As we began our early ascent up the leeward coast, the Waianae mountains rose overhead, casting shadows that stained the ocean black.
We were only 20 minutes from the harbor, and with about 5 miles still ahead of us, I began to get excited about what we would see.
A half hour later and we were nearing the beautiful and isolated Yokohama Bay. Kaena Point lay just ahead. Just as the native Hawaiians believed that Kaena Point was the soul's departing place from the physical world, we were now migrating from the comfort of solid landmass. Beyond Kaena Point was the seemingly endless ocean. There was no escaping it. Even if you were to close your eyes for the rest of the journey, the rocking would be a reminder. There was an entire universe below our vessel. We are never really alone or isolated per se.
White water exploded against the rocky shore of the raised sand dune. Basalt climbed out of the deep ocean and led to the dramatic, volcanic peaks forming the pennisula,
On land, albatross are very awkward and often have difficulty taking off and landing. This has gained them the nickname of "Goony Bird". Although albatross are so awkward on land, they are graceful and impressive in flight. An albatross in flight can be so perfectly attuned to wind conditions that it may not flap its wings for hours, or even for days, as it can sleep while flying. It takes advantage of the air currents just above the ocean's waves to soar in perpetual graceful motion.
Albatross are so beautiful in the air that superstitious sailors believed they were the reincarnated spirits of dead sailors who were searching the oceans for their lost friends. Albatross can be seen nesting at Ka'ena Point, or on our ocean wildlife tours during the winter months.
Ka'ena Point has historically been used for fishing, opihi picking, and recreation. Designated a Natural Area Reserve in 1983, it is a seasonal nesting area for Laysan Albatross, a resting area for Hawaiian Monk Seals, and home to many rare native plants. A journey to the land time forgot, it is also a significant area to Hawaiian culture, home to many legends and the "jumping off place" (pictured) to Po, the eternal resting spot of the gods, where land, sea and time are woven into one fabric of space and time.
The Legend of Kaena Point (from
On the northwestern coast of Oahu is a point of land called ‘Kaena Point.’ Nearby is a huge boulder called ‘Pohaku o Kauai’ or ‘Rock of Kauai.’ Legend has it that both of these landmarks came to be because of the actions of one man on a dark, stormy night many years ago.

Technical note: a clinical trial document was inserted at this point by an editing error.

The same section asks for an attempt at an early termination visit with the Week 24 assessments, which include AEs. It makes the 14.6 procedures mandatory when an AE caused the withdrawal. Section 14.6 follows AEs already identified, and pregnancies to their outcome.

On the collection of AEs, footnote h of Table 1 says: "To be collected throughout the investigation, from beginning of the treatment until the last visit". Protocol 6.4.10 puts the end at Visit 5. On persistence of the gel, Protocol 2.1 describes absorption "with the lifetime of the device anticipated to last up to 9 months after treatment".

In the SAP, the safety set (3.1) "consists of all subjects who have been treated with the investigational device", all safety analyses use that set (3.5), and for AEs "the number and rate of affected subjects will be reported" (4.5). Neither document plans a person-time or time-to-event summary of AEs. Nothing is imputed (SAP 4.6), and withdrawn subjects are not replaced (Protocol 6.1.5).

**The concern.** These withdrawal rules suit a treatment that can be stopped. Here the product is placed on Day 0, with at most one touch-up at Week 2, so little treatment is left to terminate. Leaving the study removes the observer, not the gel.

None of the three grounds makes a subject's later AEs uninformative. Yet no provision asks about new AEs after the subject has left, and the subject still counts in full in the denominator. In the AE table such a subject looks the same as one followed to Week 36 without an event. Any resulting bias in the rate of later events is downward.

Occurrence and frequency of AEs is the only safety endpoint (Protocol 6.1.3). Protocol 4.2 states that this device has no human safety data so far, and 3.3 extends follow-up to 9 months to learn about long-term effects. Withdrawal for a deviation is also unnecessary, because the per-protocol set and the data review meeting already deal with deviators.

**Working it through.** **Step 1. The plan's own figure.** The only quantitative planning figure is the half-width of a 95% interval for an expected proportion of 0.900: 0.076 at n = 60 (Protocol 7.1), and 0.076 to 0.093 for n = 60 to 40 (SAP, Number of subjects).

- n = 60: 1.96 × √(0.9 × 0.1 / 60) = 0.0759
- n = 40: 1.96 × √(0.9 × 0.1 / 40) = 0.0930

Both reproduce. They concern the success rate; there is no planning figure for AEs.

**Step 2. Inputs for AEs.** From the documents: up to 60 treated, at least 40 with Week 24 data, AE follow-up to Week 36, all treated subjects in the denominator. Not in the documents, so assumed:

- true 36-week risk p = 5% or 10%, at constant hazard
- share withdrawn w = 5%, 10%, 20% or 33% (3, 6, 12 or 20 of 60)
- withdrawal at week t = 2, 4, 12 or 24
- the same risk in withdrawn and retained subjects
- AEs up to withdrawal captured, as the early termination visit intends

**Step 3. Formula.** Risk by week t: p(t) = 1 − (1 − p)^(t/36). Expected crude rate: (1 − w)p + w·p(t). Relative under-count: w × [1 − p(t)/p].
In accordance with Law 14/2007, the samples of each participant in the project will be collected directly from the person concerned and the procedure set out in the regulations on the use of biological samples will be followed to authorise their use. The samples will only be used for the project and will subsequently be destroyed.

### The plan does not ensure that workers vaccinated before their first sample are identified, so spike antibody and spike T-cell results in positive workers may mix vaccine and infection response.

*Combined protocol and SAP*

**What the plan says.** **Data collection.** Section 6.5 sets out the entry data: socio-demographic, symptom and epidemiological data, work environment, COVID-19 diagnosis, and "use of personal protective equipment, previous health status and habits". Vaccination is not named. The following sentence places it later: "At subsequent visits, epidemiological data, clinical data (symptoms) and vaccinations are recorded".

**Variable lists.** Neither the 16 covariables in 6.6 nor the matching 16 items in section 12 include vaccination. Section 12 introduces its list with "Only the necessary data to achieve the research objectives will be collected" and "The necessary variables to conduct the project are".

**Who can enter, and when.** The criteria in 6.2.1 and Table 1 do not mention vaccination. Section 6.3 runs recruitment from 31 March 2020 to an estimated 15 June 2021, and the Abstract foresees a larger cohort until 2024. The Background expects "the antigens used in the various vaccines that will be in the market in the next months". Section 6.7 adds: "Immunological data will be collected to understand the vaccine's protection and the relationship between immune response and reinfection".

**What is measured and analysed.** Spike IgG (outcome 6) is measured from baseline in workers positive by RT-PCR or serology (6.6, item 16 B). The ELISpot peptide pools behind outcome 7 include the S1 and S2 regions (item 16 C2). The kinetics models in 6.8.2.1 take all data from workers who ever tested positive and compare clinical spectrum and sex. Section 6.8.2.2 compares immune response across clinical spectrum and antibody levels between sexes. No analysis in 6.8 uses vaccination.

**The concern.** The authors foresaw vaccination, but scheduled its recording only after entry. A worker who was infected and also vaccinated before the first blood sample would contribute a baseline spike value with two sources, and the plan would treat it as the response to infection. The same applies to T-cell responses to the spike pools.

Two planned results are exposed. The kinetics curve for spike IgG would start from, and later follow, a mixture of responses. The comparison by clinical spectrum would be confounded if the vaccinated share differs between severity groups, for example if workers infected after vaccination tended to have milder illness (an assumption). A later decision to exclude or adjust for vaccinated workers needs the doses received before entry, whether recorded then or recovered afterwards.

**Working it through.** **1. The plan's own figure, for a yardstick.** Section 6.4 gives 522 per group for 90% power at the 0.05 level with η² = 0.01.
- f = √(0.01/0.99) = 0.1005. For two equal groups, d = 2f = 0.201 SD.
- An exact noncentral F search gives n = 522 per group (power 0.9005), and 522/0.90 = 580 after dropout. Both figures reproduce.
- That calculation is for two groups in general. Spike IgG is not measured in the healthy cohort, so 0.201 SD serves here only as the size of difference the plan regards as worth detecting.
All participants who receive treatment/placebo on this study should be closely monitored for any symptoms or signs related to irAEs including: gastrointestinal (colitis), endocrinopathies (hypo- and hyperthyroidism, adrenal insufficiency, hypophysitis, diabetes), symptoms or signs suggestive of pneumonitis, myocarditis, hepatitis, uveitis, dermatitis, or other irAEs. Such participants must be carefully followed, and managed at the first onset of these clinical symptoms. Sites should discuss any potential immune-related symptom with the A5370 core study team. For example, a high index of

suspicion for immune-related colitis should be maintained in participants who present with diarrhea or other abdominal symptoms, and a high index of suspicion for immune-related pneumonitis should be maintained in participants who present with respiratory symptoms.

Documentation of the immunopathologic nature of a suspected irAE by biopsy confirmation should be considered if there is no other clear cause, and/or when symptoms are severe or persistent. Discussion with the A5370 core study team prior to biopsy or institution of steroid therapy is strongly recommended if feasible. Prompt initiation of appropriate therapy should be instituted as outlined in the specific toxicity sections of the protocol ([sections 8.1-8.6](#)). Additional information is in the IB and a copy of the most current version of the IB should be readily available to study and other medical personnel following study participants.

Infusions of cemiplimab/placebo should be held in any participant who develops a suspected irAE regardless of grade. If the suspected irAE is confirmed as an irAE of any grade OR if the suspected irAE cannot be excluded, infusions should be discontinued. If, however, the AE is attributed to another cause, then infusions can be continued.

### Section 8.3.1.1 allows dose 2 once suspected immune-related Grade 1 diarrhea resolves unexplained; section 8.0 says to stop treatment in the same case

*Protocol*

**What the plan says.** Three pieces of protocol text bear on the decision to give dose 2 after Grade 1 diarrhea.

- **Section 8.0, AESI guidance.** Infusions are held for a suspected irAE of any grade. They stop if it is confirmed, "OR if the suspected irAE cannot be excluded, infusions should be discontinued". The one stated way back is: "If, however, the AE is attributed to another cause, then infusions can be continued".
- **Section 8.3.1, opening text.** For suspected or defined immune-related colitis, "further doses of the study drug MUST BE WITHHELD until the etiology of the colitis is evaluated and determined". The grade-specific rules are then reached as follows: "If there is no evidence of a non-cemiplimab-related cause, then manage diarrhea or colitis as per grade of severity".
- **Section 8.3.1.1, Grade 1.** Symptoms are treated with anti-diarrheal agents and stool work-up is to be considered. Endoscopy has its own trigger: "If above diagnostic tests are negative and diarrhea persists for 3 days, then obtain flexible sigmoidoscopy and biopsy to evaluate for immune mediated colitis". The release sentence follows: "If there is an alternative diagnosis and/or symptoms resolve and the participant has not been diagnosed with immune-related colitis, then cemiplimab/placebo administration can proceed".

On this night, when the wind raged, lightning struck, thunder rumbled and the rain beat down from the heavens upon the islands of Hawaii, a baby boy was born. The storm was so vicious that the unrelenting rain that fell from the black clouds washed the red soil down through the valleys and soon the flooded streams and thundering waterfalls churned as red as blood.
As the storm raged on, a rainbow appeared above the house in which the baby was born. It was still there the next day when the storm died down, the sky cleared and the sun came out. It was thought that the child was special, and that rainbow was a sign of his power.
The boy was named Haupu. He displayed incredible strength at an early age and eventually grew to be a brave and powerful warrior. He was known throughout the islands – respected for his amazing strength, but feared for his quick temper.
One night, Kaena, an Oahu chief, organized a night-fishing expedition. He gathered many people from the village and they set out in canoes of all sizes, with torches and their largest fishing nets.
This same night, Haupa was sleeping in his royal home on Kauai, some thirty miles (48 km) from Oahu. He awoke to strange noises out on the water, and when he looked out he saw faraway lights dancing in the black distance. Half asleep, Huapu imagined a group of warriors coming from Oahu to attack his people, and so he rushed to the edge of a nearby cliff, heaved up a huge boulder, and flung it out across the channel between the two islands.
The canoes were smashed and shattered into tiny pieces, and Chief Kaena, who stood proudly in the middle of his people, lost his life along with many of the fishermen. The boulder hit the water with such force that the resulting waves washed huge amounts of sand onto the shore, forming a point of land.
The survivors of the disastrous fishing expedition made their way back to the shore of Oahu, and thereafter named the cape ‘Kaena’ after their fallen chief. The boulder, they named the Rock of Kauai.
Laysan Albatross walking at Kaena Point
March 2010 Hawaii vacations: Top whale-watching tours | Orbitz Blog Hawaii’s marine scene gets a little more crowded each winter, as thousands of North Pacific humpback whales migrate 3,500 miles from Alaska to the warm South Pacific waters. "For a small-craft whale-watching experience on your Hawaii vacation, locals recommend Wild Side Specialty Tours. There’s an educational element to the excursions, which are typically led and narrated by marine biologists. Observation easily intensifies into actual conservation research if that’s something that interests you. Excursions head out to Oahu’s west coast, particularly off Kaena Point."